Safety is one of the prime objectives of this system. Steering angle sensors on the steering column sense the direction the driver wants to go and the system only intervenes if the car is beyond stable limits. If an error or problem occurs in the electronics, the computer shuts down the operation of the electric motor, locking the ring gear of the planetary gear set and making it fixed-ratio steering. Finally, if there is a problem inside the planetary gear unit, there is a second shaft that runs all the way through from the steering wheel shaft to the steering rack so that conventional steering is available.



---------------------------------------


steering wheel requires less than two turns (instead of 3) lock-to-lock (all the way left to all the way right) while parking


Integral Active Steering of BMW 7 Series | BMW Genius How-To
Oct 22, 2015
BMW USA

---------------------------------------

2017 Honda Civic Type R - Chassis
June 14, 2017
https://hondanews.com/en-US/releases/honda-civic-type-r-chassis

.....
Dual Pinion Variable Ratio Electric Power-Assisted Rack-and-Pinion Steering (EPS)
The Electric Power Steering (EPS) incorporates dual pinion gears and a variable gear ratio for exceptional steering feel and handling performance. Compared to a traditional single-pinion steering system, the dual pinion EPS utilizes the physical steering input from the driver as well as from a supplemental electric motor. A non-contact torque sensor measures the driver's steering effort and an ECU determines how much electric motor assist to add, with the result being seamless, natural feeling steering in all situations.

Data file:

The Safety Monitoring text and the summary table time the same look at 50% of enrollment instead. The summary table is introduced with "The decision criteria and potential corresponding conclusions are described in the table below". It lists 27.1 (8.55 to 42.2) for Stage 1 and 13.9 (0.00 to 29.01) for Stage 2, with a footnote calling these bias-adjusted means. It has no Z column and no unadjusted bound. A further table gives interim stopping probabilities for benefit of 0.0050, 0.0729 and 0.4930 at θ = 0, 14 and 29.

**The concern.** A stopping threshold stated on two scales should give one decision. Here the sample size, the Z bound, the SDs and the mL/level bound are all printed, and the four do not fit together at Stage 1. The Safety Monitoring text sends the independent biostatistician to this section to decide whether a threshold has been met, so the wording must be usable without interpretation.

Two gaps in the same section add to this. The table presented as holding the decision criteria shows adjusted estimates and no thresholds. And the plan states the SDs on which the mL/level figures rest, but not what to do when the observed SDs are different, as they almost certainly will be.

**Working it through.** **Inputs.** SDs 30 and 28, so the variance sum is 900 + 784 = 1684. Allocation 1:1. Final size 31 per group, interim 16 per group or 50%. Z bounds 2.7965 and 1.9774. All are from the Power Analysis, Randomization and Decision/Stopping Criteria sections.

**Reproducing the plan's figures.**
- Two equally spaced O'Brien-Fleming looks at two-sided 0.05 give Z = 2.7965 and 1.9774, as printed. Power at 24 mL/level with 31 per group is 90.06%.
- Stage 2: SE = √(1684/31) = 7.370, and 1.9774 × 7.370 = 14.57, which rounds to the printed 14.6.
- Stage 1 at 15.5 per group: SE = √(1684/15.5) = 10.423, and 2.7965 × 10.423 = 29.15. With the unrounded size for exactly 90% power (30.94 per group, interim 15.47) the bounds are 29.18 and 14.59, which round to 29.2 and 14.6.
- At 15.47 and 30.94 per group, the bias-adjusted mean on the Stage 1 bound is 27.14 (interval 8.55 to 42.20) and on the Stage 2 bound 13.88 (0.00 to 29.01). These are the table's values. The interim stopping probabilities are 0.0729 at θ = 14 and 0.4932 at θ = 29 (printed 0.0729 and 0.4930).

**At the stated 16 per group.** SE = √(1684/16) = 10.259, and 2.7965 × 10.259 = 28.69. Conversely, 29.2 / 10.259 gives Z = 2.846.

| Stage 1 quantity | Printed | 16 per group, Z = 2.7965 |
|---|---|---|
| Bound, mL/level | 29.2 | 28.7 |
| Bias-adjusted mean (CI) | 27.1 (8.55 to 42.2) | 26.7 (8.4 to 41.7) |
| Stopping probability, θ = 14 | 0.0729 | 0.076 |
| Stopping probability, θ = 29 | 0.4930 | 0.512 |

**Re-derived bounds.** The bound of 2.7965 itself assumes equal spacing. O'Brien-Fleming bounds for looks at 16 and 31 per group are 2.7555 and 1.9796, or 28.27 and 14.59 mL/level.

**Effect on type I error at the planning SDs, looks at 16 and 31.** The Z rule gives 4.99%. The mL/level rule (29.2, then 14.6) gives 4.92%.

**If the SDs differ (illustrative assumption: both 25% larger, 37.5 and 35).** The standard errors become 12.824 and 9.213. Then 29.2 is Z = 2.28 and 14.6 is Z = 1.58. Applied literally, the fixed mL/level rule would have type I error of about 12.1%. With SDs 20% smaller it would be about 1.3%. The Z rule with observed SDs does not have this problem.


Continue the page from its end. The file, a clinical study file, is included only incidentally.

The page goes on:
Uniquely tuned for the Civic Type R, the steering ratio is variable over a 17-percent range, with a final full off-center ratio of 11.7:1 and an on-center ratio of 14.9:1. This provides a quick 2.11 turns lock-to-lock, which minimizes hand movement and steering effort when turning, parking or maneuvering. High steering-mount stiffness and an increase in steering column diameter from 22 mm to 30 mm further enhance steering precision and feel.

Like the Civic Si Coupe and Si Sedan, the new Civic Type R has a larger electric motor and unique EPS tuning in comparison to other Civic models. In Comfort mode, the Civic Type R's EPS delivers a smooth, natural turning and handling response. This transforms into a noticeably more direct and linear feel when the driving mode is set to Sport, and to a highly direct and fully racetrack-ready steering feel in +R mode.